Saturday, September 25, 2010

Hands On Designer

I guess summer is officially over, although it seems like it still should be around August 17 to me... Looking back at last summer's projects, this was my absolute favorite. Designer Jacqueline Fortier took a decided hands-on approach to this fully upholstered vintage Danish teak frame which was actually a modified wing-back that I had sourced at a local estate sale. She set about patterning and then piecing exquisite fabrics in just the right colorways for a one-of-a-kind living room chair.

She made templates from the chair and expertly sewed fabrics with a variety of weight and texture. Take down process on the chair itself was easy enough, thanks to smart upholstering by the factory from whence it came - not too much hardware to remove! always a happy thing, then I just made sure we had proper allowance in the quilted pieces to allow for the special patterning of the wings and curves of seam. Jacqueline designs frequently without welt cording, so I wouldn't have that as a stable area in which to hide excess fabric or fold and handsew down. In fact, she didn't want even the single welt trim that was to hide the staple line all around, so I'd have to be particularly crafty with closing.

A colorful mid-century linen print served as stretcher for the inside arm. Stretchers are those parts sewn on to extend the fabric drawn under in an unseen area, to save on expensive yardage of the outer upholstery. They're always little time capsules of workrooms past - whatever was lying around was apt to get picked up and sewn inseam for future upholsterer's to see and marvel at (well, I do anyway. One day I'll do a post on my collection of stretchers!)


Easing the sewn corner of wing to arm.

Look at that chair! Have you ever seen anything so fabulous? There are a lot of piece-worked chairs out there - I like Squint in London really well...but this! It's not only the perfect frame to lend itself to this, but it's Jacqueline's scale and selection of color and pattern. This to me, is as good as a shot of wheatgrass, Daily Multi or whatever.

I took a million pictures of it because I just couldn't get enough. I can see a great Liberty Furnishings fabric that replicates a traditional quilt pattern, Raoul printed linen, Clarence House linen velvet and stripe, Beacon Hill's London House and Lee Jofa's incredible crewels, Groundworks and some Jim Thompson stripes. Here's a picture from when I delivered it, but I should get over there get a new picture - I hear the whole room's been rearranged around that chair!

Tuesday, September 21, 2010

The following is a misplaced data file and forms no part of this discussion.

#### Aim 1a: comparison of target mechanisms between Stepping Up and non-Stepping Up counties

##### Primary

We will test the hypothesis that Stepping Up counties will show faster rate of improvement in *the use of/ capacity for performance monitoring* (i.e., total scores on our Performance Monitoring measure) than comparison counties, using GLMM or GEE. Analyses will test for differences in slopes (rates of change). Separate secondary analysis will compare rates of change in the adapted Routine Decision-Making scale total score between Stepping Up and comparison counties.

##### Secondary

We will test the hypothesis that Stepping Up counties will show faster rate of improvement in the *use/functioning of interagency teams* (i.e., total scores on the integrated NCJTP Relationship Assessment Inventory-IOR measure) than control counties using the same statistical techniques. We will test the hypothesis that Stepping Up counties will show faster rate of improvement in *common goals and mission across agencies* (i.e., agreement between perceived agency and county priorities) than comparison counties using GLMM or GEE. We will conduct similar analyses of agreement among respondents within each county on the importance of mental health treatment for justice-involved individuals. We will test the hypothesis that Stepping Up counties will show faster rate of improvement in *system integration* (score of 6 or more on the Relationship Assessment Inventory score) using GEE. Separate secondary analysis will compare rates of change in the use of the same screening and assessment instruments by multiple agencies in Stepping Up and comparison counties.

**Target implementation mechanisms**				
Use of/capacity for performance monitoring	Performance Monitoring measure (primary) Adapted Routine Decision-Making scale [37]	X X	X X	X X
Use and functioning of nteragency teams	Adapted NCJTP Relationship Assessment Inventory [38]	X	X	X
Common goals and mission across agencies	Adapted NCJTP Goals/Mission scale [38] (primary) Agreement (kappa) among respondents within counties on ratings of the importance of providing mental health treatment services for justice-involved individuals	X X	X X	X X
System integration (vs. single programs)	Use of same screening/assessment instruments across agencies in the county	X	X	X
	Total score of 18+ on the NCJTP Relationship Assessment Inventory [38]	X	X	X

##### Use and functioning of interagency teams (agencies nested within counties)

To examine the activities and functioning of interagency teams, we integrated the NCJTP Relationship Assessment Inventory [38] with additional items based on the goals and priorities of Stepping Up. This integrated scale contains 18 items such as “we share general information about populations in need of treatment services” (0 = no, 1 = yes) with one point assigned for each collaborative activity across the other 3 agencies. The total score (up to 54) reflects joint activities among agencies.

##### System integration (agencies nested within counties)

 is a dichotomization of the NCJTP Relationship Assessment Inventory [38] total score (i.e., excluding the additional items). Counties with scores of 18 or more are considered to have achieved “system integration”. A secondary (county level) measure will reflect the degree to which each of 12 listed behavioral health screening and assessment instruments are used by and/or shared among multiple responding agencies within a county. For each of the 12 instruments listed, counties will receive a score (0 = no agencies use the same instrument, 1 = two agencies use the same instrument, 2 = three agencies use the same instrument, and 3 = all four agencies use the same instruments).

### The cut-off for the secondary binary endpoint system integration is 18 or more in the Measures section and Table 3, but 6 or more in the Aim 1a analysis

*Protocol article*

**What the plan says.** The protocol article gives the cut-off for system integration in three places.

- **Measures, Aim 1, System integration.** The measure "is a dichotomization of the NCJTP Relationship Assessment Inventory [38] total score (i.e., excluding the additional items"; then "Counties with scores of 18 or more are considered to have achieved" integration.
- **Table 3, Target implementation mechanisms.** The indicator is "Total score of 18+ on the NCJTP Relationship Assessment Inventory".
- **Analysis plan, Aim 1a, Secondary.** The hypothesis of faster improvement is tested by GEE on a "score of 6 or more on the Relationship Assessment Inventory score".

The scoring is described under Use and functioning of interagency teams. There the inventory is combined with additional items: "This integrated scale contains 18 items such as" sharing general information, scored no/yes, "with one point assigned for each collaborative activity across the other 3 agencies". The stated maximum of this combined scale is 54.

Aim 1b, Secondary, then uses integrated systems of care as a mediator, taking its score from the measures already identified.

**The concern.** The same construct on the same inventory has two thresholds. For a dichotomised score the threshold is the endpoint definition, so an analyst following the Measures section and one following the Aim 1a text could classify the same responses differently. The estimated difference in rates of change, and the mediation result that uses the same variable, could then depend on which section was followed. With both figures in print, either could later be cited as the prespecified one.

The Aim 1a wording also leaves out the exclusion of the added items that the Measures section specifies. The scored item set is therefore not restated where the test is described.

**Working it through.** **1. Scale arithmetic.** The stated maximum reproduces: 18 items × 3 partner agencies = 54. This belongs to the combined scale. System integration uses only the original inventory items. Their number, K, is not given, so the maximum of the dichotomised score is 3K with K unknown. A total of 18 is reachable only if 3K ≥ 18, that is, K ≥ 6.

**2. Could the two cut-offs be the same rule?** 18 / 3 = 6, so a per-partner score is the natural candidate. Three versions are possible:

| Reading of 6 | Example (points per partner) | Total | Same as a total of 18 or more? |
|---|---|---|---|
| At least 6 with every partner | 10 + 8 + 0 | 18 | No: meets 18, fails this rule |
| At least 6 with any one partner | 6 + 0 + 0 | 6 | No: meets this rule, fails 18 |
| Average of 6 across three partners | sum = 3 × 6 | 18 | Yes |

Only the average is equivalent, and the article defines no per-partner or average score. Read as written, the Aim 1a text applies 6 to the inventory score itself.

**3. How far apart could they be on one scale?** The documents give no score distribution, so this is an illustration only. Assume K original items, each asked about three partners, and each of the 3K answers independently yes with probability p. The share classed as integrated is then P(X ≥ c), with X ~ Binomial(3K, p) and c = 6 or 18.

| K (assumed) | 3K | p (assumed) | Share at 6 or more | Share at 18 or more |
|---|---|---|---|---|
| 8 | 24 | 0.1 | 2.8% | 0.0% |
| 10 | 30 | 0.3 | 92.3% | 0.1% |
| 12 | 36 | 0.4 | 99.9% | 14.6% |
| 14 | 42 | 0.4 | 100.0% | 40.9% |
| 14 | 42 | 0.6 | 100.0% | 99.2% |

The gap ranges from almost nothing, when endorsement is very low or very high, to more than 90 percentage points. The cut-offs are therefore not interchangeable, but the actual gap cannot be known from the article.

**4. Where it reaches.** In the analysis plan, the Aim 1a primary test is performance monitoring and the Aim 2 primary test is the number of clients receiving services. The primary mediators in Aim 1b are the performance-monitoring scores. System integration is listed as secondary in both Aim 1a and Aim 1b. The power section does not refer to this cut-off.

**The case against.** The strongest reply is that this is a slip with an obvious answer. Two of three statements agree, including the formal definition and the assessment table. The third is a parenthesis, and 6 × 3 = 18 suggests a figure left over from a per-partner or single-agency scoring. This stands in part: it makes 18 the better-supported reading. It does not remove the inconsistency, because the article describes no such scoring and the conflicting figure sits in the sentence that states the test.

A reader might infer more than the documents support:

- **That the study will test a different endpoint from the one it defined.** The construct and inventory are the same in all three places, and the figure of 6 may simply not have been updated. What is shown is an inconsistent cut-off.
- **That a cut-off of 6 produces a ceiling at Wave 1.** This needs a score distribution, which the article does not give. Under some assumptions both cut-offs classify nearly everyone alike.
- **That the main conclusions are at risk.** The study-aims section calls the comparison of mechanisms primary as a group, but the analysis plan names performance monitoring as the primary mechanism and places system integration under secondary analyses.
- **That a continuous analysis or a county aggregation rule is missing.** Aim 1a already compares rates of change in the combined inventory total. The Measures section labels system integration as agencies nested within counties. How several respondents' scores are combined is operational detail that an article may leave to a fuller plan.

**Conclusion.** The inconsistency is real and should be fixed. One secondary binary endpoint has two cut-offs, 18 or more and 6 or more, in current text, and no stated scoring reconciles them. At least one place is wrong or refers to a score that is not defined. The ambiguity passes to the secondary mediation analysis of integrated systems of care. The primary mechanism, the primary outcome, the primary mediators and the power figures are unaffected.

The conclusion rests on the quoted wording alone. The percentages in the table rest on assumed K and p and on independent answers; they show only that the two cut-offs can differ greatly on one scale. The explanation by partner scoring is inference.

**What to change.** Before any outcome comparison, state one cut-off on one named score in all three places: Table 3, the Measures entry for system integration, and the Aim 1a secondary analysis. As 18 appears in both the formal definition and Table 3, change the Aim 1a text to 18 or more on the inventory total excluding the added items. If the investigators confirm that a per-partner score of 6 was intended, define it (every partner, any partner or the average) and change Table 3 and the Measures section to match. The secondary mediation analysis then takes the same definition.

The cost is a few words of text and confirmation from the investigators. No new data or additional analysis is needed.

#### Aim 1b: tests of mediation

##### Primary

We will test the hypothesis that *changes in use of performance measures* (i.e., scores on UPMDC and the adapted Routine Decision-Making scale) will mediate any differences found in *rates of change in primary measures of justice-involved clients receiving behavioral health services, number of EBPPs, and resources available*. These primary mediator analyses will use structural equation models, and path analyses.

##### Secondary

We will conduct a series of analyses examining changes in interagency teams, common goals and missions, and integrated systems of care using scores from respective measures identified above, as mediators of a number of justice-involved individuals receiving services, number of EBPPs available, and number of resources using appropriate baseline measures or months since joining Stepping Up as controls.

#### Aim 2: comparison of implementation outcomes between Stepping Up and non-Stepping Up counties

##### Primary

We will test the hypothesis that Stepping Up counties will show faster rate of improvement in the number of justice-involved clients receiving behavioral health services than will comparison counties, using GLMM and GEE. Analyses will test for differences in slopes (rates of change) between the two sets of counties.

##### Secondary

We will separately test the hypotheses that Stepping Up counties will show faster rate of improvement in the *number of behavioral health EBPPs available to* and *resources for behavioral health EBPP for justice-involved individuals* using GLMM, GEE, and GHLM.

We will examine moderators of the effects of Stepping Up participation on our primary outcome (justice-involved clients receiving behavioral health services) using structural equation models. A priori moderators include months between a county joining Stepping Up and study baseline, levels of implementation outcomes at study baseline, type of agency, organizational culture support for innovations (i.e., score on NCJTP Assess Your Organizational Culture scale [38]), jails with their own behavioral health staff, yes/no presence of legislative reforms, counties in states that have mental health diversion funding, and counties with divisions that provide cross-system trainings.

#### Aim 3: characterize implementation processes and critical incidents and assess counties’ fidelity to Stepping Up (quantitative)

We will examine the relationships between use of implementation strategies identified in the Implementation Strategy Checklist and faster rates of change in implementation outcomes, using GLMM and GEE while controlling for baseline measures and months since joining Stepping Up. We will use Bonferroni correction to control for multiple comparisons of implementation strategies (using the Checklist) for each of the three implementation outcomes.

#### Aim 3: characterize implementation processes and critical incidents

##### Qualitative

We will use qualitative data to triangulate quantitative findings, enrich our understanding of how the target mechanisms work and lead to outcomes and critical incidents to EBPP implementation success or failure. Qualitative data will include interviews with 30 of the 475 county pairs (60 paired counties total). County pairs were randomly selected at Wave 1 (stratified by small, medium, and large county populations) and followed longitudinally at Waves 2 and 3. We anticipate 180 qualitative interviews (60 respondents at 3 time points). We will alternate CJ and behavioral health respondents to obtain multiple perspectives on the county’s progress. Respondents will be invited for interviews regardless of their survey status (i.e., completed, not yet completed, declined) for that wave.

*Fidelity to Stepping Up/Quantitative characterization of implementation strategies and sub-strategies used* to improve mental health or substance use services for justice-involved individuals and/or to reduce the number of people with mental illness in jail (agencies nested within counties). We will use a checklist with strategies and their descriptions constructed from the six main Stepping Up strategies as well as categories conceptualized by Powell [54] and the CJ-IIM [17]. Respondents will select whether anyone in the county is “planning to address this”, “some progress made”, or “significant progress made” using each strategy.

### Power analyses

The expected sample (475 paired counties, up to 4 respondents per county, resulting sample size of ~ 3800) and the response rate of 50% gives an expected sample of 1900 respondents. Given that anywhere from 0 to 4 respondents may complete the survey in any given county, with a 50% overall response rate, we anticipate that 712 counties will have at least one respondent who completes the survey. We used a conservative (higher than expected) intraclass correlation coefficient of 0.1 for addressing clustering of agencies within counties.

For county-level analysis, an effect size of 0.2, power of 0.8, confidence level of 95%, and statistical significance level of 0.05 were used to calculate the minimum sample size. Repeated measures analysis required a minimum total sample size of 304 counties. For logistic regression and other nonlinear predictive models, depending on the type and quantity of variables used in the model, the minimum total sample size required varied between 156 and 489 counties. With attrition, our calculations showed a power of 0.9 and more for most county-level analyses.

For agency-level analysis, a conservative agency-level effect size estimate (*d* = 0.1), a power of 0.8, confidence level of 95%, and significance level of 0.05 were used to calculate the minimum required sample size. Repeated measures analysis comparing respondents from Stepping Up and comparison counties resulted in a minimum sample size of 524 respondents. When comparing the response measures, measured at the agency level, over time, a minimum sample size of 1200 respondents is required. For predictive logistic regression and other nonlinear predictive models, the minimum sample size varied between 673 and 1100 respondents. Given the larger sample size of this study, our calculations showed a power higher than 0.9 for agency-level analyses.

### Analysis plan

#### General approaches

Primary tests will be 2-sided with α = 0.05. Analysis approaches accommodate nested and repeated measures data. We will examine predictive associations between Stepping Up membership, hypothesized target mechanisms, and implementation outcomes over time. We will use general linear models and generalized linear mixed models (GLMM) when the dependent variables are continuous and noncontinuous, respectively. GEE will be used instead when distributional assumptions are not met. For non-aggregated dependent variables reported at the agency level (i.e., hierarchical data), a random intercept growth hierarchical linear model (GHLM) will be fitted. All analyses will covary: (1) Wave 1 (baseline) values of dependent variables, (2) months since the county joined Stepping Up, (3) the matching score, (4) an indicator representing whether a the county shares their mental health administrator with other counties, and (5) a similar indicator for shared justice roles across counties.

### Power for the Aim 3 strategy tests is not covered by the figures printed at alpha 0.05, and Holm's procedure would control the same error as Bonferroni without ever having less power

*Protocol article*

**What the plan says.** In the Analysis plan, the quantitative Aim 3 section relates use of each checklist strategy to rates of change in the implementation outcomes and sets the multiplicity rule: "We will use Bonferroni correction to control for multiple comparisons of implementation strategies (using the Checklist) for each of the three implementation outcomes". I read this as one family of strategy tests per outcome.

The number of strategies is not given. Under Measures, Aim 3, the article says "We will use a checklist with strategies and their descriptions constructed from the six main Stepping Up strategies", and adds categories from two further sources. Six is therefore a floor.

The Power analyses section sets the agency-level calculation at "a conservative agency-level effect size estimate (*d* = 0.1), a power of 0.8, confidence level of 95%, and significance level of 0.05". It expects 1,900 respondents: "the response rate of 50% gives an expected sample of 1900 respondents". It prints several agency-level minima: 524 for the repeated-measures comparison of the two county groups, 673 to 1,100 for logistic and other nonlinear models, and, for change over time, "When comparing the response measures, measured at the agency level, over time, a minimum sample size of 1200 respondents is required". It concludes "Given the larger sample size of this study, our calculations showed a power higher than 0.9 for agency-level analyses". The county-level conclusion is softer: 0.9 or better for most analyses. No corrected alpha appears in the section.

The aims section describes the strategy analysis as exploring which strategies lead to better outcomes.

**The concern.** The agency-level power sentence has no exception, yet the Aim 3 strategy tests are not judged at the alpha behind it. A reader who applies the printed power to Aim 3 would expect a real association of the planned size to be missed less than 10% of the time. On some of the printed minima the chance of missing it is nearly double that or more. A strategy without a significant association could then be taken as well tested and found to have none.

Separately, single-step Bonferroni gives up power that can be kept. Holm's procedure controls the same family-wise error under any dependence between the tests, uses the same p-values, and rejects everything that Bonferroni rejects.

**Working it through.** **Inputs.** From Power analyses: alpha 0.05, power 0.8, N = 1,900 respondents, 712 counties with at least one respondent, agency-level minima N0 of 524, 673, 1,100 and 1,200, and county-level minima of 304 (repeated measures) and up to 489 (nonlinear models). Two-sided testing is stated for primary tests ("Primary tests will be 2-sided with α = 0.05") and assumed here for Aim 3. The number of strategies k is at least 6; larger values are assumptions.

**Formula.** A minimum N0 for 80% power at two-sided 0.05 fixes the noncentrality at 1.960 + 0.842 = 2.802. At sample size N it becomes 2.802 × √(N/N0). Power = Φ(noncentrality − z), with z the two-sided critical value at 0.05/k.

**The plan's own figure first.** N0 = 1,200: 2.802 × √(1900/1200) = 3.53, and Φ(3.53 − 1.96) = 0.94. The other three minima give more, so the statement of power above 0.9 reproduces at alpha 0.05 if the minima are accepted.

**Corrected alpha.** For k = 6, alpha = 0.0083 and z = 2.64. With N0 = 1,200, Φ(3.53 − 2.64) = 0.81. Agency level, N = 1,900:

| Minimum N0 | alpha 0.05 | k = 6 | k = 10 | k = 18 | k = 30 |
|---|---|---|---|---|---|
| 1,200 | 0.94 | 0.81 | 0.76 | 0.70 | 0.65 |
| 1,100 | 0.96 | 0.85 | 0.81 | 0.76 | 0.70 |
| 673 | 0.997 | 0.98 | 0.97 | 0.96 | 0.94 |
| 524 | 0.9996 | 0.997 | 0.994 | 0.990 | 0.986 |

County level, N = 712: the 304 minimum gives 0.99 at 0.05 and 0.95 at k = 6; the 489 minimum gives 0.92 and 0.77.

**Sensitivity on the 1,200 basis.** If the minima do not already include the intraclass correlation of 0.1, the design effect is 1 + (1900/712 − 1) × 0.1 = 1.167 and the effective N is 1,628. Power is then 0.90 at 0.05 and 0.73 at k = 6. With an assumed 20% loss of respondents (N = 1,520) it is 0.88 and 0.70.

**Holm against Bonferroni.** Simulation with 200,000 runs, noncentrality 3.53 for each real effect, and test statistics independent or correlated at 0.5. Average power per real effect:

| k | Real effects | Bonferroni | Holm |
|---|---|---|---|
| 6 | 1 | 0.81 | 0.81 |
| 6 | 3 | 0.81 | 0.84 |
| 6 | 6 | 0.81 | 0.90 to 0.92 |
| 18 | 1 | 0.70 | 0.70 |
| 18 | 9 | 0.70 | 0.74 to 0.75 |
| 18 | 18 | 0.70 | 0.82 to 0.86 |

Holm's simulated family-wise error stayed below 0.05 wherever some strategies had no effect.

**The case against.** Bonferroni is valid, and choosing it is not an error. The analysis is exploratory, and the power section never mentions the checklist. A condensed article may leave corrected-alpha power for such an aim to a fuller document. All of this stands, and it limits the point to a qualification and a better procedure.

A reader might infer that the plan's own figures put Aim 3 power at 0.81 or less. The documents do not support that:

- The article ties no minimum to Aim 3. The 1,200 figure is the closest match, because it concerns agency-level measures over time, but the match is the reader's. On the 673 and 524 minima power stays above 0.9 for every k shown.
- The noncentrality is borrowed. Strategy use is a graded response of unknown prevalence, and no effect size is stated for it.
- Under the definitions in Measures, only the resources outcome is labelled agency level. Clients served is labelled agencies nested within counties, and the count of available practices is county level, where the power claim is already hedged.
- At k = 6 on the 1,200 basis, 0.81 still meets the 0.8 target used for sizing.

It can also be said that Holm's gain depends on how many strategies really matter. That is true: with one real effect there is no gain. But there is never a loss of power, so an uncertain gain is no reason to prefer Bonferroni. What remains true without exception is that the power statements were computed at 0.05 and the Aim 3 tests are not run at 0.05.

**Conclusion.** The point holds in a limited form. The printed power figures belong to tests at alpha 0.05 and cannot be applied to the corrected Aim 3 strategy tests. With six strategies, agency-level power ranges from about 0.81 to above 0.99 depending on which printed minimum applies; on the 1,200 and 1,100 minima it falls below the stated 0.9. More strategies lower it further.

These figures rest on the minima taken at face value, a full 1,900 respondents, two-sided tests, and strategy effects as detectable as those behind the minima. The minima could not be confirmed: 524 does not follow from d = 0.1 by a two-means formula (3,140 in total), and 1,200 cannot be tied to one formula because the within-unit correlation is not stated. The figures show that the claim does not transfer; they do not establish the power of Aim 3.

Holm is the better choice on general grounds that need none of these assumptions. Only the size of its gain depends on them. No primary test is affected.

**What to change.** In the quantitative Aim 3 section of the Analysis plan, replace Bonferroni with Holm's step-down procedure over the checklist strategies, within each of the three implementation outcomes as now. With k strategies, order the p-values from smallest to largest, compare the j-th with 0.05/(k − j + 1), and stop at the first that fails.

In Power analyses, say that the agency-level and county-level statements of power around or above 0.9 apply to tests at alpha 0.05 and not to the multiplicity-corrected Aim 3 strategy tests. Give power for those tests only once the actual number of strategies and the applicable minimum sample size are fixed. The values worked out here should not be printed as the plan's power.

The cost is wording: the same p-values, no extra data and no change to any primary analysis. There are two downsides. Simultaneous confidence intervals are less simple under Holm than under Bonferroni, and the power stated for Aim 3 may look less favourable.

September Upholstery Class

Last weekend was the first set of 2 day workshops I plan to offer for people wishing to learn how to upholster their own side chair. Classes will be ongoing, but kept very small. In fact, miniscule - no more than 2 at a time. There's a lot of design criteria that needs to be considered beforehand to make sure each project can be completed in 12 hours, and that they are similar enough to each other that I can give each one a relatively equal and proper amount of tutelage, but different enough to where people can learn about someone else's different furniture style - a challenge I found out, but quite rewarding!

These were the first images emailed to me regarding 2 projects to be undertaken:

Deborah's chair (at left) had been a wedding gift to her parents in the 1930's. It may have been reupholstered once before to the best of her recollection. She wanted to keep a sample of the past to record the work being done now for future family members. And Linda's (at right) is a Conant Ball chair recently found at a Salvation Army. She had a creative redesign in mind for make it almost a caricature of itself by really plumping up the high scrolled back and stretching a new fabric over it in such a way that would resemble too-tight jeans - a far cry from 70's traditional chair small floral tapestry to the new circular spiraling jacquard modern pattern. Both chairs were to turn out beautifully.

The take-down was easy enough on both pieces…of course Linda had arrived Sat. a.m. with hers nearly done and Deborah's like most mid-20th century pieces, had originally been tacked with proper sized upholstery nails, all of which came out easily. We took time to inspect the construction of each other's frames and the upholstery methods originally employed.

Burlap spring cover of Deborah's chair had been recycled way back when from a Fisher Peanut bag...

Linda and I work on layers of padding for the upper part of inside-back while Deborah's working on aligning stripes while pulling through the inside-back thru the back...not as easy as it sounds (if it does). Stripes can easily be pulled askew when you're not looking, working from the back.

By the end of our 6 hour day Saturday, we had inside backs attached and our sewing lined up for the next day. Linda would do a double welted boxed cushion while Deborah had already applied a flat panel to the seat of her chair, but would have to regard her fabric carefully to line up stripes for trim panels and welt cording.

TA DAH. Gorgeous, both of them. I'm teaching 3 classes in October through Minneapolis Community Ed and then will resume the side chair weekend workshops in November. Email or message me on facebook if you want to register for a class.

From Start To Finish

Here's a post from a while back that had lost it's image links.  Someone was asking about Cogswell chairs just yesterday, so...